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Previous double page spread: Hibernation, Maniototo. Canon EOS 5D MkII with 24-70mm f2.8 L lens. © Roger Wandless

Death Valley Mesquite Dunes. Canon EOS 5D MkIII with 24-70mm f2.8 L lens. © Roger Wandless

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Previous double page spread: Jetty Lake Wanaka. Sony A7r with 16-35mm lens. © Roger Wandless

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Upper Skippers Canyon. PhaseOne P45 camera with 35mm lens. © Roger Wandless

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‘I was inspired and literally awestruck by the combination of the big dramatic pristine landscape, light and skies that I witnessed here, in contrast to the softer grey environment of the UK.’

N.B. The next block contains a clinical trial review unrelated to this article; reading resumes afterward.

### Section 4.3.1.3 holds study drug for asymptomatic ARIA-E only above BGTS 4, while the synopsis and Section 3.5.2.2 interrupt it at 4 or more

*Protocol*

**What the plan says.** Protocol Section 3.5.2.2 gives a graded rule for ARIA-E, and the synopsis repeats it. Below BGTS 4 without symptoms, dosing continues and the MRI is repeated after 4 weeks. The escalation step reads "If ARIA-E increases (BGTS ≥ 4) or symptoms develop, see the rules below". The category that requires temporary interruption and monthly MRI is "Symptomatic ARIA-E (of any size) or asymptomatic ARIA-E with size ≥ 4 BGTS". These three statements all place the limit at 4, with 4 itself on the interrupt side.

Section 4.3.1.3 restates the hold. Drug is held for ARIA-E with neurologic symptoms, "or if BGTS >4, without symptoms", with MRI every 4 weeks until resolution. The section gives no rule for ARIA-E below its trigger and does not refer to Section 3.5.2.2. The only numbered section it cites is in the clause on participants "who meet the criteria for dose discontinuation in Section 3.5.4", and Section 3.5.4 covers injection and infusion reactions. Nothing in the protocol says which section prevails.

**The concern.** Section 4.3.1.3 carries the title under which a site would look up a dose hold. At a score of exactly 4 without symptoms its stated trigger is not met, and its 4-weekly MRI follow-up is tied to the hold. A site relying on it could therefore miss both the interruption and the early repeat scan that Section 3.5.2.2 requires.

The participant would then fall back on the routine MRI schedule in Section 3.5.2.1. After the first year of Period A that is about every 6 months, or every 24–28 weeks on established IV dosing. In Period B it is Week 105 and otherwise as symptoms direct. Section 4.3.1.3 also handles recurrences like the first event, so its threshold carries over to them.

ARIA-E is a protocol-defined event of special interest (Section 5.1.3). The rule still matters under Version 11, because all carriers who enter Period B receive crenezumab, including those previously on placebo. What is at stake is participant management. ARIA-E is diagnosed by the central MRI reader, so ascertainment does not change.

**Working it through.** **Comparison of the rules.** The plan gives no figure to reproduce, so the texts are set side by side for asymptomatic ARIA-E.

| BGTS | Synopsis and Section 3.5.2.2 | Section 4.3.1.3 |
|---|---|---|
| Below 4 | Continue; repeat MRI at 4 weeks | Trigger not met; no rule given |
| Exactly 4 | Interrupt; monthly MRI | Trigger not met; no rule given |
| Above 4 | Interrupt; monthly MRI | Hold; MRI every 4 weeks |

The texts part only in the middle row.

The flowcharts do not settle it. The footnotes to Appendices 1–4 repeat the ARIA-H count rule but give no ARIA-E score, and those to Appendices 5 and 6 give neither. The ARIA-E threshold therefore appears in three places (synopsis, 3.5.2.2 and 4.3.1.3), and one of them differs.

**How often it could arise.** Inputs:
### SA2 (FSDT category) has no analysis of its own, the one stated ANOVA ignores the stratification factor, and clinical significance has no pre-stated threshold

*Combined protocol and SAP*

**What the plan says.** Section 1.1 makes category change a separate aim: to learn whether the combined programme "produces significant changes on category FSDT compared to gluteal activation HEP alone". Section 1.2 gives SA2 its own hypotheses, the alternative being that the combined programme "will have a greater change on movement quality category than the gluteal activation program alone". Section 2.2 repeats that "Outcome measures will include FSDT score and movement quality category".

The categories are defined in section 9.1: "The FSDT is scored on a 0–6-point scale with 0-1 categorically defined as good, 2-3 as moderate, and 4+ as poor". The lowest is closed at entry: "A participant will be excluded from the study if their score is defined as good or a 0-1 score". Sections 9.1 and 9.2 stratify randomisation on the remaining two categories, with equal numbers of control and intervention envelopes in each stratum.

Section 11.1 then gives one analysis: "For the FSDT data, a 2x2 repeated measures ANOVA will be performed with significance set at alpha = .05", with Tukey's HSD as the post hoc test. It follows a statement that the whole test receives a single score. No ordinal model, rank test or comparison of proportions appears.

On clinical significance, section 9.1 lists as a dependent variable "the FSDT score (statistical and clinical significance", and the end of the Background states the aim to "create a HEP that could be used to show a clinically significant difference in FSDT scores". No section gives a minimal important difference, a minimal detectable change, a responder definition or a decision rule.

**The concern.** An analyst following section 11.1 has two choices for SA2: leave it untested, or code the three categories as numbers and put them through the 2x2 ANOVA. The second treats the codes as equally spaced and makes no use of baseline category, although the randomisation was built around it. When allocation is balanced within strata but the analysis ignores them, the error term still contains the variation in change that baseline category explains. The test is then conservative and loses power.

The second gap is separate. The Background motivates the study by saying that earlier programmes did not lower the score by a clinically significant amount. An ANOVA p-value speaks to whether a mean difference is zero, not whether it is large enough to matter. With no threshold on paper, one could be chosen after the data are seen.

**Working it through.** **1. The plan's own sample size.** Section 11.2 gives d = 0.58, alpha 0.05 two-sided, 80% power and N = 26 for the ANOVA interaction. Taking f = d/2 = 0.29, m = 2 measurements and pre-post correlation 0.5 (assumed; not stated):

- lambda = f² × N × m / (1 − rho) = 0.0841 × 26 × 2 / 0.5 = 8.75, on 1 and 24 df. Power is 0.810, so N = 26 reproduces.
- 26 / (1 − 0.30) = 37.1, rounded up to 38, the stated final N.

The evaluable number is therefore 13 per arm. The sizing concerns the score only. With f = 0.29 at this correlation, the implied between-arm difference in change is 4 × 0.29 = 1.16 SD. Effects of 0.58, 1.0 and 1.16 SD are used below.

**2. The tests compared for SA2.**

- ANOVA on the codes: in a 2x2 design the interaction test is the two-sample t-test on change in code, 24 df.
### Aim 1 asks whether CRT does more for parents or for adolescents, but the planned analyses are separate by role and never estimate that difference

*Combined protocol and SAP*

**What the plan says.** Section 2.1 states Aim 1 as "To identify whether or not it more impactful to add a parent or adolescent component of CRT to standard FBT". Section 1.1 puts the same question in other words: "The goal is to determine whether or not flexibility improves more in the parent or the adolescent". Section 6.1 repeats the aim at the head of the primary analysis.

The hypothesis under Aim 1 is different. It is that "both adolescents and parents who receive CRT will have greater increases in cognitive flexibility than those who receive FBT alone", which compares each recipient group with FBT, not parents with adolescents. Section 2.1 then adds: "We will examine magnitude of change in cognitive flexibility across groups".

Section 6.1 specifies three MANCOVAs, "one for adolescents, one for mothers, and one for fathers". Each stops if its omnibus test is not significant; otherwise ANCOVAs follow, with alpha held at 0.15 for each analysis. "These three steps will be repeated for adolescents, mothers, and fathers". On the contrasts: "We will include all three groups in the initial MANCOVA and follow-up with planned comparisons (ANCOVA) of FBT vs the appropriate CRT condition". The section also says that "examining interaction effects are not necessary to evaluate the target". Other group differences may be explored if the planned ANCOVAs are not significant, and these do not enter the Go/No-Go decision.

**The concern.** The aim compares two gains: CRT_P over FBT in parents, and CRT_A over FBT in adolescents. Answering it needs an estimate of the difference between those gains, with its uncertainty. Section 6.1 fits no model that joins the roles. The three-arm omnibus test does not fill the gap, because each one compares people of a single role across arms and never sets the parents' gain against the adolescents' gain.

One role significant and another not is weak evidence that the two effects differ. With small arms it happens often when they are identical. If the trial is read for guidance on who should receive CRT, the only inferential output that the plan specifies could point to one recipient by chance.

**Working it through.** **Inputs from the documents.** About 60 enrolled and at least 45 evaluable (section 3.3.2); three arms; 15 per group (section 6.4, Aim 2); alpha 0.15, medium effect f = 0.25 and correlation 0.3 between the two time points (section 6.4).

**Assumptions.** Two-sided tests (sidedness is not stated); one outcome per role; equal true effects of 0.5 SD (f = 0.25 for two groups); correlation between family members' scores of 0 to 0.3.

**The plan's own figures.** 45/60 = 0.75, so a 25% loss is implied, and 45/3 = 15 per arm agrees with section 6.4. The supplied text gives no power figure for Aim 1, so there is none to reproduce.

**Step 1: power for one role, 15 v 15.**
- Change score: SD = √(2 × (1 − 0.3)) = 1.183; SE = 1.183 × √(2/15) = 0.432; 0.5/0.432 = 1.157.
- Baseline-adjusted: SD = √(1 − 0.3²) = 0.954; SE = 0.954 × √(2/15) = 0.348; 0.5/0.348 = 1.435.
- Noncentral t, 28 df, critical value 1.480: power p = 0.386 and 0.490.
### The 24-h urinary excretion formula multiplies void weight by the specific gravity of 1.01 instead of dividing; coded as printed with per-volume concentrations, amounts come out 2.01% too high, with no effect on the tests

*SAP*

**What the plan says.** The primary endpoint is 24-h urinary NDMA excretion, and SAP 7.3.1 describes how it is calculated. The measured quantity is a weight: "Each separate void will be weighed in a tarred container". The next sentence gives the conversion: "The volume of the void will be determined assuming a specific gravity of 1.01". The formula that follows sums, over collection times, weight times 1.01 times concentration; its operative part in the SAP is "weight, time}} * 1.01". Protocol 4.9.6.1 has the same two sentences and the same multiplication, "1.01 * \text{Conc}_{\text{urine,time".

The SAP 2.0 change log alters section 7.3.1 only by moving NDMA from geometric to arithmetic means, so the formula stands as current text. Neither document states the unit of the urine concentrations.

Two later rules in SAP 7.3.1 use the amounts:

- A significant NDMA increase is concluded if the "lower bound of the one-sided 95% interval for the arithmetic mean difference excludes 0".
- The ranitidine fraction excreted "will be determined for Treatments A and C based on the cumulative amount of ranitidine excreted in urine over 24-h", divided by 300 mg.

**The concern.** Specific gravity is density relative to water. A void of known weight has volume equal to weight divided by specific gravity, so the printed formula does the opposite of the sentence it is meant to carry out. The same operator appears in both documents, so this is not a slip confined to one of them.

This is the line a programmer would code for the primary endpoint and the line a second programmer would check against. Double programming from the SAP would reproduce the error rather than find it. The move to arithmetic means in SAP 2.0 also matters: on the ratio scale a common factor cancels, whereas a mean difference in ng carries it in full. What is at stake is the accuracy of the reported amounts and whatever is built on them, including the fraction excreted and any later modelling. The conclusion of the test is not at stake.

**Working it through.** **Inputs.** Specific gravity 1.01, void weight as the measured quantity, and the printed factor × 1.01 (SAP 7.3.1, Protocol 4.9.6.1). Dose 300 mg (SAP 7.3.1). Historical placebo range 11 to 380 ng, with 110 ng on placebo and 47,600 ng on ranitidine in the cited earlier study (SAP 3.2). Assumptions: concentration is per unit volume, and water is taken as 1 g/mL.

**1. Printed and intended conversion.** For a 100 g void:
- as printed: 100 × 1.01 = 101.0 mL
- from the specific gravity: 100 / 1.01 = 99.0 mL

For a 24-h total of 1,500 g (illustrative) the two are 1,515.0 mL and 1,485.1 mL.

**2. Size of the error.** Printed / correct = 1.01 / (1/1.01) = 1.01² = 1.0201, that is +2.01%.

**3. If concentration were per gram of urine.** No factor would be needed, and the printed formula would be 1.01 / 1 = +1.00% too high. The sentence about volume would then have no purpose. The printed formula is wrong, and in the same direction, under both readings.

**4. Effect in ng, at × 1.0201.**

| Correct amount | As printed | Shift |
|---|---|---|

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Looking North from Mt Roy towards Mt Aspiring. Linhof Technorama 617 with 90mm lens, Fujichrome Velvia RVP 50 film. © Roger Wandless

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‘I was always searching for a specific shot, often of a vista, but now I am happy to go, observe and react to what I see and feel. I love these occasions. I may be alone or with the dog, but for me there is a thrill, renewal and almost spiritual experience to being out quietly exploring and observing the hidden treasures or magnificent views that the combination of landscape, weather, season and light provide.’

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Alpenglow at Sunrise looking west from Mt Cardrona. Linhof Technorama 617 with 90mm lens, Fujichrome Velvia RVP 50 film. © Roger Wandless